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Archive for May, 2009

by Allan Fish

This only came to my attention today, being snowed under with viewing left, right and the proverbial centre.  But I implore, urge, and generally press gang in the fashion of Clark Gable on Eddie Quillan in 1935 (or 1789) to go to this site…

http://www.theauteurs.com/cinemas/11

They are an organisation worthy of our and anyone’s support.  I quote Martin Scorsese’s Foreward on the title page…

I am proud to present this first line-up of films restored with the aid of the World Cinema Foundation. We launched the foundation in 2007 with the goal of restoring and preserving neglected films from around the world. We also understood, very quickly, that we needed to help create awareness of the films, to get them known and seen. That’s why we entered into a partnership with The Auteurs.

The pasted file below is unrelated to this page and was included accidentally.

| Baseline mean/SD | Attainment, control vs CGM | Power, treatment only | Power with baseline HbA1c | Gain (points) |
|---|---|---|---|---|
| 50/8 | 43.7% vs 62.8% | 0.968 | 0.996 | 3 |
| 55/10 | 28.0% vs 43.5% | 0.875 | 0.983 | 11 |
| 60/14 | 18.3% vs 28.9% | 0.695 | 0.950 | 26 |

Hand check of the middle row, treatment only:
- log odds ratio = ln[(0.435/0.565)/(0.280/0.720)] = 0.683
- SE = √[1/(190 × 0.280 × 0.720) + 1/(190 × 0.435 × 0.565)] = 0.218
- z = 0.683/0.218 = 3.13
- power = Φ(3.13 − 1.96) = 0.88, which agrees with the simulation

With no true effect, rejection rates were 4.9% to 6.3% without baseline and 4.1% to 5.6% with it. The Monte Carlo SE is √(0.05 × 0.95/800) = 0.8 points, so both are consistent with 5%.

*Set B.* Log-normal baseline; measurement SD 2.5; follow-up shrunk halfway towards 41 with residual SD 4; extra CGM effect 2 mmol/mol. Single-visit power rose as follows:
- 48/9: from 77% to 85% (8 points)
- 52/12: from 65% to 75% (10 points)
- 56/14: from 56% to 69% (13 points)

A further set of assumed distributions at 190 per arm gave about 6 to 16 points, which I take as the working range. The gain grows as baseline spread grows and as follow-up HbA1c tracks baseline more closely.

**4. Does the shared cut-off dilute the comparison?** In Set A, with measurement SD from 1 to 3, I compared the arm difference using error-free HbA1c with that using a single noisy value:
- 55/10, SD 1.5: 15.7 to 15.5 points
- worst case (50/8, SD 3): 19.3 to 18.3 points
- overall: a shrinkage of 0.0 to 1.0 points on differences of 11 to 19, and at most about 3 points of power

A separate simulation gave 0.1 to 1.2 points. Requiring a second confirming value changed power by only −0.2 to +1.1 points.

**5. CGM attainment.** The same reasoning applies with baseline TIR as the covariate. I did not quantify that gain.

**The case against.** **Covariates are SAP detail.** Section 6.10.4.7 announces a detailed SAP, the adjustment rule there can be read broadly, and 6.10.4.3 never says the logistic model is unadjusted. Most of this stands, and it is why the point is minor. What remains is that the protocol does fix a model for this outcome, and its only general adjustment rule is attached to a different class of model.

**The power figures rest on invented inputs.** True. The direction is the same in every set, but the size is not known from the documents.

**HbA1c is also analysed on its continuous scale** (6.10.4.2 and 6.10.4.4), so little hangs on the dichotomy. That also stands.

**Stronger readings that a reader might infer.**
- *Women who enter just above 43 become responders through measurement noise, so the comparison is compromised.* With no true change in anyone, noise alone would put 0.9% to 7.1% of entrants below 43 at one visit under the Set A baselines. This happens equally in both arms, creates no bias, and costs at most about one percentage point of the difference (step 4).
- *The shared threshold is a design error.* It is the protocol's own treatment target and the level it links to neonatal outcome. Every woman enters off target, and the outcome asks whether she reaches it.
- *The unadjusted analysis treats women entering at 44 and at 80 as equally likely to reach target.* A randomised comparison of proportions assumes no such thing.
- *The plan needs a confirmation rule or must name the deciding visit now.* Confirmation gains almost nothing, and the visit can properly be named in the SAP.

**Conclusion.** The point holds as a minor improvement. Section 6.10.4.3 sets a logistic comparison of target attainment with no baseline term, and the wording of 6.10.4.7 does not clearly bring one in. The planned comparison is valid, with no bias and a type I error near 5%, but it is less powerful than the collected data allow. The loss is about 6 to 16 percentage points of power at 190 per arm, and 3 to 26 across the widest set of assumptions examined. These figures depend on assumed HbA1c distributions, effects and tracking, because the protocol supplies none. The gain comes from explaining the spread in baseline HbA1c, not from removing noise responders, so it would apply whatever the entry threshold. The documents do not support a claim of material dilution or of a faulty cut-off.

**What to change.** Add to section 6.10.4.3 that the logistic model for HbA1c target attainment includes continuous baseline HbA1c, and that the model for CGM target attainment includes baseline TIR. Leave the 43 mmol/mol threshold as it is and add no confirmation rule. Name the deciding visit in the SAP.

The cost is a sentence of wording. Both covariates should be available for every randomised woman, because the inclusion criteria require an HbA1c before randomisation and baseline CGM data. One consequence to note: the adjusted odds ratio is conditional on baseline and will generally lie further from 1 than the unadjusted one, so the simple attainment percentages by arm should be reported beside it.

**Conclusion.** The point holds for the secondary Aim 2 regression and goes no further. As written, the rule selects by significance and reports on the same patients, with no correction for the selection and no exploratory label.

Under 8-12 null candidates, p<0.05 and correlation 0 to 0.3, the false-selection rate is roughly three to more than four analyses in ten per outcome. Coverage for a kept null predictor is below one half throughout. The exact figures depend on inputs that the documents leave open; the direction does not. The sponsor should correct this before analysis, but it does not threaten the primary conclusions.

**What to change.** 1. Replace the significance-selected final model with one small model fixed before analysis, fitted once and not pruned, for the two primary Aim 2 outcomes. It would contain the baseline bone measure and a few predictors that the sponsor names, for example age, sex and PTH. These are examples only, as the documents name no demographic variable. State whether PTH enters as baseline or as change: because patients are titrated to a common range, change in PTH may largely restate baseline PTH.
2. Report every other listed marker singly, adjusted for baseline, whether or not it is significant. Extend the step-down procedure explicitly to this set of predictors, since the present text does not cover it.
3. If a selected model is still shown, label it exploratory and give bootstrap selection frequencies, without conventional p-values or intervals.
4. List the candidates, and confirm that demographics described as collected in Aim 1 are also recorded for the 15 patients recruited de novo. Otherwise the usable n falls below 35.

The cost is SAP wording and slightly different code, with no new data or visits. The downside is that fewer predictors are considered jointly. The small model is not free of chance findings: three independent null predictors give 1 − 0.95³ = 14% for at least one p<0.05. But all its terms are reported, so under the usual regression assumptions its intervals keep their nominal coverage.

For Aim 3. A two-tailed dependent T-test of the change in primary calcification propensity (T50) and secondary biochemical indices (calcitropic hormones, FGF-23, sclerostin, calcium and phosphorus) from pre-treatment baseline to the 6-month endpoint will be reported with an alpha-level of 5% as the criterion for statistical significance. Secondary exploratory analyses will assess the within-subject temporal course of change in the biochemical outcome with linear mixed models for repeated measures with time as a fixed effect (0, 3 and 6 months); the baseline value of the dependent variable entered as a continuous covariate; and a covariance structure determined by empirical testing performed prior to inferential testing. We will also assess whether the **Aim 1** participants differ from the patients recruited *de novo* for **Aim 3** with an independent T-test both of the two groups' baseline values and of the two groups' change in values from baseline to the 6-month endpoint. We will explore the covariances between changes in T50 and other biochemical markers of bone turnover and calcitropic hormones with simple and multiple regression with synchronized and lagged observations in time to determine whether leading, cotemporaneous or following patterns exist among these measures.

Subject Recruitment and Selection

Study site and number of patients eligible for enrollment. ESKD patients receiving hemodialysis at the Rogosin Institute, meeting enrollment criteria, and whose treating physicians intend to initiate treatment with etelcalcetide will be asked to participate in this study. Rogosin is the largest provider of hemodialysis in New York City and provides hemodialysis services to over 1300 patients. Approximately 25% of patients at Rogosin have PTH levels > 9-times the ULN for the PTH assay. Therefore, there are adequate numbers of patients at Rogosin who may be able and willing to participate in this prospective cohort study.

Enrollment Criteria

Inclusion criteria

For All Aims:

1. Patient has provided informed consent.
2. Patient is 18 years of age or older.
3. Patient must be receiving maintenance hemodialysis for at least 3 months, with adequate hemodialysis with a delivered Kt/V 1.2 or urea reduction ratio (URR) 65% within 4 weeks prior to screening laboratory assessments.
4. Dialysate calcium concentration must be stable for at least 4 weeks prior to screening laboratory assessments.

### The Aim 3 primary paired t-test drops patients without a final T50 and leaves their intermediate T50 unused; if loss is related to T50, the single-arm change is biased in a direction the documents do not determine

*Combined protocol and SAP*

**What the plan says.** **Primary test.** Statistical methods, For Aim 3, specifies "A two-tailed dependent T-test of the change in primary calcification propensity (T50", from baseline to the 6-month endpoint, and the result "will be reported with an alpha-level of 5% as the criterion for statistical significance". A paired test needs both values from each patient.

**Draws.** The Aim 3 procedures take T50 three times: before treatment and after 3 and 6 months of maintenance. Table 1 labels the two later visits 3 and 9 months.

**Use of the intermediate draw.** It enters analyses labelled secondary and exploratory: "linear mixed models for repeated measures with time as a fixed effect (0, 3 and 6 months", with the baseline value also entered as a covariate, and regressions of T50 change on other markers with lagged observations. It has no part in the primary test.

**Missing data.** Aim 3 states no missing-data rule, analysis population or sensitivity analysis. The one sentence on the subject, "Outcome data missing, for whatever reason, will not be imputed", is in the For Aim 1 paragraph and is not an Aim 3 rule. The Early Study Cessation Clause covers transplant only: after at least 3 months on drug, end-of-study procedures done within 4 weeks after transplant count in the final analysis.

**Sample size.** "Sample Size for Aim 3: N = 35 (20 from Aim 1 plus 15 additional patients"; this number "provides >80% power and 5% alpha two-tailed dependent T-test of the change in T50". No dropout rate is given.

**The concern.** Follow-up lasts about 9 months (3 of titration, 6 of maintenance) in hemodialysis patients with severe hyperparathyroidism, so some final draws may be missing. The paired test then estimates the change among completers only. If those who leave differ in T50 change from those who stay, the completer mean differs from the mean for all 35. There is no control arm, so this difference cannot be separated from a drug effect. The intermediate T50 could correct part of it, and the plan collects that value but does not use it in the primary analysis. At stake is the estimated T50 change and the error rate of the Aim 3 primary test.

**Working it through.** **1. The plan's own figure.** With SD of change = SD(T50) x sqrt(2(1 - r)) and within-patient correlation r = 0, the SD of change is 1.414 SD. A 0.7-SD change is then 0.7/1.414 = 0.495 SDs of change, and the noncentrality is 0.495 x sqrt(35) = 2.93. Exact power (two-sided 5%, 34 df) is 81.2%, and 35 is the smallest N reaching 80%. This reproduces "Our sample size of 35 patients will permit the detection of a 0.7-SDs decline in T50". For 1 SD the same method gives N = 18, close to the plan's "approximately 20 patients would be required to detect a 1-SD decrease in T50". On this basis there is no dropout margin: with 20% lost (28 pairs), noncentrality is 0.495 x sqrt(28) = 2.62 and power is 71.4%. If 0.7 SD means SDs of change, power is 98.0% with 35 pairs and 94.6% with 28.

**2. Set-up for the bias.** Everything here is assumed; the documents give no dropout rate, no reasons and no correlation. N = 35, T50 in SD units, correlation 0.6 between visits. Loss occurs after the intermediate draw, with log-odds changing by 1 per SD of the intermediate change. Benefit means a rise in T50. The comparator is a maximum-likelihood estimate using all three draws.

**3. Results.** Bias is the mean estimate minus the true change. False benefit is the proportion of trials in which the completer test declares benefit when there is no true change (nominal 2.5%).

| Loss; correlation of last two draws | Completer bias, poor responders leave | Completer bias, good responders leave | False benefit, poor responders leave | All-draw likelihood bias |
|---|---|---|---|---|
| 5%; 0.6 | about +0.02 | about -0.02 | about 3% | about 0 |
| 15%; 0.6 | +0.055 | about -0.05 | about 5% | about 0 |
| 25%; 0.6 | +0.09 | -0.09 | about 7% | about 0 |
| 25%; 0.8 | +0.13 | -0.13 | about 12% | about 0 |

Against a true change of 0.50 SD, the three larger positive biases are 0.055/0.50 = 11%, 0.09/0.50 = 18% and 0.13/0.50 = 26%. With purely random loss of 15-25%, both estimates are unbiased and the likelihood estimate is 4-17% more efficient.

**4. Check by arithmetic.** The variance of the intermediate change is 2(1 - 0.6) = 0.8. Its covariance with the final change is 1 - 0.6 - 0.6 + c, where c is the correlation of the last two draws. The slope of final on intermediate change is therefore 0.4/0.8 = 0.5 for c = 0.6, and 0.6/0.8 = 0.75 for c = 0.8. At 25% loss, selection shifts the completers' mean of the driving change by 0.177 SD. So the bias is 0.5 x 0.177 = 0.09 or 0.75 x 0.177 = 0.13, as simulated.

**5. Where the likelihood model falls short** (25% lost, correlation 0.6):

The diversity of these pictures reflects the foundation and all it stands for, but it also reflects world cinema itself, and the richness to be found in the lost corners of cinema history.

These films were made at different moments in history, under a variety of circumstances, all across the globe. Each title needed attention and care. I’m glad that the World Cinema Foundation was able to help with their restoration and preservation. Each and every title is precious to me, and my hope is that a viewing on this website will lead you to seek out screenings of these pictures or perhaps DVDs as they appear. They don’t deserve to be kept a secret. They deserve to be known.

I can only echo Martin Scorsese in saying that the films they are currently pushing for DVD release are essential.  The 1960 Korean film Hanyo (The Housemaid) in particular was a film that I wanted to see for many, many a long year, and it’s thoroughly deserving of its reputation.  Be aware these films are not available for download, but for free viewing, but that’s as it should be.  Take advantage of this and save some reddies for the necessary purchases of several of their films over the upcoming years.

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by Sam Juliano